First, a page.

GUATEMALA CITY – A Guatemalan lawyer who accused the country's president of his murder in a video made before his death actually contracted the hitmen to kill him, U.N. investigators announced Tuesday.
Attorney Rodrigo Rosenberg contacted cousins of his first wife to help him find a hitman to deal with an extortionist — when he really was orchestrating his own slaying amid severe personal problems, according to a special international group commissioned by the government.
"We have to conclude that it was Rodrigo Rosenberg himself who asked for help from ... intimate friends and said to them: 'I have an extortionist who is threatening me and I want to kill him,"' said Carlos Castresana, head of the probe into the May 10 killing. "They received his request and looked for someone capable."
Castresana said evidence shows Rosenberg bought two cellular phones: one to communicate with his killers and another to deliver threatening messages to his own personal phone.
Distress over personal problems and Rosenberg's suspicion that the government was behind the murder of two close friends appear to have motivated the Harvard-educated corporate lawyer, the investigation suggested.
"Why the video?" Castresana said. "We don't have all the answers. But we have a theory."
In the video, Rosenberg is seen looking into the camera and saying, "If you are watching this message, it is because I was assassinated by President Alvaro Colom."
The 47-year-old attorney, who served as assistant dean at a private university, claimed Colom's government was linked to a corruption scandal at a government bank and said any attack on him would be an attempt to cover that up. Colom has denied any involvement in the killing.
Rosenberg's accusations were distributed to reporters on DVDs at his May 11 funeral and immediately set an already polarized country into a frenzy of protests, allegations of corruption and calls for Colom's resignation.
Castresana said the commission's theory is that Rosenberg was motivated by a sense of guilt and frustration over what he believed was the government's involvement and failure to properly investigate the killing of his client and girlfriend, Marjorie Musa, along with her father, Khalil Musa.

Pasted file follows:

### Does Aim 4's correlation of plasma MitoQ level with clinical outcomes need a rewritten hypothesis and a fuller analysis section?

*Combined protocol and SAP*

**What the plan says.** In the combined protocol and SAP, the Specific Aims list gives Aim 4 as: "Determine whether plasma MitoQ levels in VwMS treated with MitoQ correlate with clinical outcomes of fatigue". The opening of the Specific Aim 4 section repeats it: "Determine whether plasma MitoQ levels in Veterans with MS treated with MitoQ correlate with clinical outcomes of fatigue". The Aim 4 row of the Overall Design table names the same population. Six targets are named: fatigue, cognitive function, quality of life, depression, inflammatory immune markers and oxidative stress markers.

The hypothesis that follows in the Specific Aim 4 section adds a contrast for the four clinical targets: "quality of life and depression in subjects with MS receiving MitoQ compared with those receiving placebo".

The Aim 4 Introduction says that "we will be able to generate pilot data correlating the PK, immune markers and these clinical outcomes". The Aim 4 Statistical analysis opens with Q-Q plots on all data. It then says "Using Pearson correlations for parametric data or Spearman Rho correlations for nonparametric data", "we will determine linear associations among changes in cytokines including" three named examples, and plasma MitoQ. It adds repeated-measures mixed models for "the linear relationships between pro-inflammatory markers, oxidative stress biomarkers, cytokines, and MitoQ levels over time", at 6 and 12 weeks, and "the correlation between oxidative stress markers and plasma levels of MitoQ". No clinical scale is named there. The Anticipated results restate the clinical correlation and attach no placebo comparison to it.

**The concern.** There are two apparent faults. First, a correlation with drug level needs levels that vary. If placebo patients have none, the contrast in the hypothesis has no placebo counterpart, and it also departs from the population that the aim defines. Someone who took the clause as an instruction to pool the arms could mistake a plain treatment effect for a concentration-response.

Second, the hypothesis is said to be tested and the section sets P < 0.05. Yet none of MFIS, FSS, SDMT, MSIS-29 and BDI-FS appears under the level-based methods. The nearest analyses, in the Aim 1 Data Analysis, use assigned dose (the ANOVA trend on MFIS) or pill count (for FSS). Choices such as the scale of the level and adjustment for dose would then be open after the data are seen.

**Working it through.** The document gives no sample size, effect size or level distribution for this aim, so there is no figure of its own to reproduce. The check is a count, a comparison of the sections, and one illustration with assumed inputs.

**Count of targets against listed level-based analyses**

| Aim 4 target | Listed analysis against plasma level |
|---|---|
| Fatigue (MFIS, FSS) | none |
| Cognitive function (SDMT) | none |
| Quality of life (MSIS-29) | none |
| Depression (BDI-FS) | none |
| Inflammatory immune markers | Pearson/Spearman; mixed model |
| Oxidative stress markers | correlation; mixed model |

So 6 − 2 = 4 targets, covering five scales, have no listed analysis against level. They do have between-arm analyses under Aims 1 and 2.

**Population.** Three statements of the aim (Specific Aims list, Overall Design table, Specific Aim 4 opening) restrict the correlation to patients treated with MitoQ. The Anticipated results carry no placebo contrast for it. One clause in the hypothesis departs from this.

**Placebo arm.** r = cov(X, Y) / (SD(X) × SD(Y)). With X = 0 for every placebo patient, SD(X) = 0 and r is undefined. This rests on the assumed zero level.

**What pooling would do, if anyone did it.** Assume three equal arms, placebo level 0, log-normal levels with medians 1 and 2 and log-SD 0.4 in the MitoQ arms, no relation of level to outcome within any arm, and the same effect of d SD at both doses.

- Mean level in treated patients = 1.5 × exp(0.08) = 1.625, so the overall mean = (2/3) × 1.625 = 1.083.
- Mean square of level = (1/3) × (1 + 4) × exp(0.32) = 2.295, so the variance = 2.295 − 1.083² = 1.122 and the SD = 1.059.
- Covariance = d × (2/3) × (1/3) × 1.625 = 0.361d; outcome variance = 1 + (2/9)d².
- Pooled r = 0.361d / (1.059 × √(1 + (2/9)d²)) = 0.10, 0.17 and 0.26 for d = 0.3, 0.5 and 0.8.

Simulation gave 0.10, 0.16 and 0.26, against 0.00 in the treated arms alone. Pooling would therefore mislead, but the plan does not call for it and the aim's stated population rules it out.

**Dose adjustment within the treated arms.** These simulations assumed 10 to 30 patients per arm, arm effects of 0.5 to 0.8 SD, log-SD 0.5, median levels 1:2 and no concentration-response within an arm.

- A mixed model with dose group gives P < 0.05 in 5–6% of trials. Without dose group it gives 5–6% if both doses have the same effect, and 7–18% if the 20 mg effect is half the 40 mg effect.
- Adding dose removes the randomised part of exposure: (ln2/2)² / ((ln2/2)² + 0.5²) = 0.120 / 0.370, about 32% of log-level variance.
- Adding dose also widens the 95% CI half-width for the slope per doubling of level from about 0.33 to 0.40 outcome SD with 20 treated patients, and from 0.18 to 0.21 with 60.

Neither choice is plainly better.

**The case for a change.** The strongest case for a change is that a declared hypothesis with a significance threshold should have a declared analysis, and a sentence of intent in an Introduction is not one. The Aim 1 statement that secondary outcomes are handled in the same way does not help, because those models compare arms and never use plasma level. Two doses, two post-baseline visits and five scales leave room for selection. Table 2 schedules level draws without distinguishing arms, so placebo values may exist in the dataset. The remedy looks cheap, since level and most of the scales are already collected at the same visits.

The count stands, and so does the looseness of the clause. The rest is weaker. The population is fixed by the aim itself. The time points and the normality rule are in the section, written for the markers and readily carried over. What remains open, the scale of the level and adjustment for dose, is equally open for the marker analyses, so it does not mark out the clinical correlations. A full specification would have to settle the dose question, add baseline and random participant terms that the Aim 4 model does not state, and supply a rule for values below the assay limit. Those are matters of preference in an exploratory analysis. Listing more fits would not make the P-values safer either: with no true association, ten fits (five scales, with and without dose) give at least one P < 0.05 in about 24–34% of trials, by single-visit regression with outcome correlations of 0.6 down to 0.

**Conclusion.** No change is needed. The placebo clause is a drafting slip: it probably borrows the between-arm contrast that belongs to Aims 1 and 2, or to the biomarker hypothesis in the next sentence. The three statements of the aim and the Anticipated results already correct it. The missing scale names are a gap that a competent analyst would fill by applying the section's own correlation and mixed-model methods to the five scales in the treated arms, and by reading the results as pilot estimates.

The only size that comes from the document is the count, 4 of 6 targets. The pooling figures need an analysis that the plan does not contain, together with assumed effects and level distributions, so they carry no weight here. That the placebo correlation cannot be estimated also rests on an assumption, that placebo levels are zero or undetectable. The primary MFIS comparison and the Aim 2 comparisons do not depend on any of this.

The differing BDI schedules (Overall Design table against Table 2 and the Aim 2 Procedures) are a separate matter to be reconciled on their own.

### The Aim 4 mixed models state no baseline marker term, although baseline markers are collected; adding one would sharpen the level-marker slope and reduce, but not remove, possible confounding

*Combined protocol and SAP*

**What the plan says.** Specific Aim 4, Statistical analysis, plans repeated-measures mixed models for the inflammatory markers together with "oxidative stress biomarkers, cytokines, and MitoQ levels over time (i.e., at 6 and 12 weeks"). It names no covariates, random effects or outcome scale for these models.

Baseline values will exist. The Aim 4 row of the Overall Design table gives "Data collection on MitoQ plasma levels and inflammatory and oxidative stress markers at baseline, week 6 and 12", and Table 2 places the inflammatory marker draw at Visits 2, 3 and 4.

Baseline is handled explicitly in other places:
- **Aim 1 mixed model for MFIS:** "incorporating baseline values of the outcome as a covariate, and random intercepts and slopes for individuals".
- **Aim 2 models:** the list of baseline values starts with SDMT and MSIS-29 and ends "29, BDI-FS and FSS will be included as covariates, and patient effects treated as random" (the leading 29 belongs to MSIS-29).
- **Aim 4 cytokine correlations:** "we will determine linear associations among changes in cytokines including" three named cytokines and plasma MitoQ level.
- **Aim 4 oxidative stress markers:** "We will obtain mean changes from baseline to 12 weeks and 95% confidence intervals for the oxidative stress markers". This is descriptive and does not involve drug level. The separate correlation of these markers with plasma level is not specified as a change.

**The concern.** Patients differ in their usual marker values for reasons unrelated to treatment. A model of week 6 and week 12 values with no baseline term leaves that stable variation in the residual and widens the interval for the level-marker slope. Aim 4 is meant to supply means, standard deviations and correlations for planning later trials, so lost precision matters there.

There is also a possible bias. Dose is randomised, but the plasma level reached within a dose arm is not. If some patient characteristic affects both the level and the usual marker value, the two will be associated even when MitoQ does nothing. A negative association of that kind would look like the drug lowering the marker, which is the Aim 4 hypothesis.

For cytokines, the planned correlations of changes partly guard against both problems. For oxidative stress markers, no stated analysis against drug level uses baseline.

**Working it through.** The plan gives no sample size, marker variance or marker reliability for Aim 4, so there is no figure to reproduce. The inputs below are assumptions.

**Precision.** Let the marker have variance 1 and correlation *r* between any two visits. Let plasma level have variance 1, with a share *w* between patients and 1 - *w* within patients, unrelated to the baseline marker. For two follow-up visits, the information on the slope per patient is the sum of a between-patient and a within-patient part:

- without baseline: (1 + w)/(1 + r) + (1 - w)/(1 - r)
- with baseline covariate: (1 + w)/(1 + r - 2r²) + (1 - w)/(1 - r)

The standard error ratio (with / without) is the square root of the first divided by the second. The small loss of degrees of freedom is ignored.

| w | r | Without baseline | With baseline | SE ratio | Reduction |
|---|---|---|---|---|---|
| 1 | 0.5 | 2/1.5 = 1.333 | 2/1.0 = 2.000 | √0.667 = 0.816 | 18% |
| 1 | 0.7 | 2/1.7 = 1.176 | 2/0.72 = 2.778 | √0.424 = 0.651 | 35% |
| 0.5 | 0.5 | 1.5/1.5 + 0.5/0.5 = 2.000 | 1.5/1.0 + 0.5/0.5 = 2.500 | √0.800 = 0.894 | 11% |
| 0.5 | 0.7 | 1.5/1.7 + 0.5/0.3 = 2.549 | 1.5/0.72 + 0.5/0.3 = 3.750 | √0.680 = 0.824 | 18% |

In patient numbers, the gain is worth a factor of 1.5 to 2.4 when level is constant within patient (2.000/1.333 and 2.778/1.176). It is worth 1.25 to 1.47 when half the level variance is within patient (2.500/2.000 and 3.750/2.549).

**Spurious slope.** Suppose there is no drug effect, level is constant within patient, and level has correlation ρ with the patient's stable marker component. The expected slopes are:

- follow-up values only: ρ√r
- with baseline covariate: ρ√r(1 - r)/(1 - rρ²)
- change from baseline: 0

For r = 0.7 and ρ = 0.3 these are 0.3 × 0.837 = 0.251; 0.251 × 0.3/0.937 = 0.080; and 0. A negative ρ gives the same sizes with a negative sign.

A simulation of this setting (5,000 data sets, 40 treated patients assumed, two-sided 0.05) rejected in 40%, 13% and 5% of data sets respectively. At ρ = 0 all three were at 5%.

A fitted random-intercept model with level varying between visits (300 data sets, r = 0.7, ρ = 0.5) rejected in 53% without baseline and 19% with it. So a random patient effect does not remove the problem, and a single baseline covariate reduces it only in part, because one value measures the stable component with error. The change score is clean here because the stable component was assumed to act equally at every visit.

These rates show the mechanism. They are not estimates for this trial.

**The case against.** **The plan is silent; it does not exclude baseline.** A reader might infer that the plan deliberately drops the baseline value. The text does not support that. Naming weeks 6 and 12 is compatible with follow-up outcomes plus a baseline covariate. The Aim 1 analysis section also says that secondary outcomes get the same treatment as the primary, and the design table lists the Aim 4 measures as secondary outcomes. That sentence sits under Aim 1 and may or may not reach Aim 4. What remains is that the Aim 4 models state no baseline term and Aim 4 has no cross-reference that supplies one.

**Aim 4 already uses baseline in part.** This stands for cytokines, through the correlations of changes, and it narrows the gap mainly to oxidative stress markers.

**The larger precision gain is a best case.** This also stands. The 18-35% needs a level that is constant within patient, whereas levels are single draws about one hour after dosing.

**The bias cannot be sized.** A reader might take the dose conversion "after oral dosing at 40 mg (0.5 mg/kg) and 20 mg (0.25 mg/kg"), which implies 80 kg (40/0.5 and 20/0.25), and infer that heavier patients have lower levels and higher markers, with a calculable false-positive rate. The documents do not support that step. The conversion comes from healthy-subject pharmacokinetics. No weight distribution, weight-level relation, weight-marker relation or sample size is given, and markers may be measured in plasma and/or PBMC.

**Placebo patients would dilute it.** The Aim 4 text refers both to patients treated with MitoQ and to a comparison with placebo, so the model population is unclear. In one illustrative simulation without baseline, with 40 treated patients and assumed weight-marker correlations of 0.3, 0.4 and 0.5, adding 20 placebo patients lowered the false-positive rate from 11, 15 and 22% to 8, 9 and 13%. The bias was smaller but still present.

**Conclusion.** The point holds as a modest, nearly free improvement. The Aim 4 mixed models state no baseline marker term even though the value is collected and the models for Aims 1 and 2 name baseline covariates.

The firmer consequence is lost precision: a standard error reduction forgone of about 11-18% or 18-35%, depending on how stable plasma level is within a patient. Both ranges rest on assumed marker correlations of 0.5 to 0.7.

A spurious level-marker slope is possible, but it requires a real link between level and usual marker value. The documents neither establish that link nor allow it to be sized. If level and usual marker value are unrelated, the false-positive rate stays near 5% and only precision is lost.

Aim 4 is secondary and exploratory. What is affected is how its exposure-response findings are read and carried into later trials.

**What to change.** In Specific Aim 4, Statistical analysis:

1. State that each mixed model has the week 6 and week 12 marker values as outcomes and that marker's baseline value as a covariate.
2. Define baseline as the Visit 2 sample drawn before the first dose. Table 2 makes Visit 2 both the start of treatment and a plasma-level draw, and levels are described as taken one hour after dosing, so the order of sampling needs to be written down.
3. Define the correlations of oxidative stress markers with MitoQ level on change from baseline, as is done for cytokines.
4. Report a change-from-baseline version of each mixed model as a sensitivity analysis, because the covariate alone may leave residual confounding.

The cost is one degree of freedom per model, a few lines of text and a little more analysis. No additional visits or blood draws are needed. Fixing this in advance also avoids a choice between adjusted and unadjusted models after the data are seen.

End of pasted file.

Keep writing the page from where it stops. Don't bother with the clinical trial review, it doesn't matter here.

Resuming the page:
Rosenberg had advised Khalil Musa to accept a seat on the board of directors of the private- and government-sponsored Rural Development Bank. In his video, Rosenberg said if he were slain, it would to silence him for discovering the killings were linked to money laundering at the bank.
Castresana said that blaming Colom apparently was a way of shaking up the powers that be and "opening up a Pandora's box that would result on change in the country."
Rosenberg also appeared to be depressed about the recent death of this mother and losing custody of his children, the investigation said.
His posthumous accusations of corruption became a rallying cry for members of Guatemala's dominant elite, many of whom are angry over Colom's attempts to eliminate tax loopholes for corporations and criticize his inability to reduce high rates of violent crime.
Colom is overwhelmingly backed by Guatemala's mostly Mayan Indian poor for his efforts to tax the rich and build schools and clinics for disadvantaged communities.
Colom had suggested that criminal or political interests were behind the video. In a public statement Tuesday, Colom thanked all those who supported him during "eight months of infamy."
The commission's investigation has led to 11 arrests with three of those people working with investigators as protected witnesses.
The cousins implicated in the investigation, Francisco and Estuardo Valdes Paiz, are considered fugitives from justice. Investigators allege they contacted the head of security at their pharmaceutical company to help them find someone to carry out the killing for $40,000.
"The information that (witnesses) have given us coincides down to the millimeter with our investigations," he said.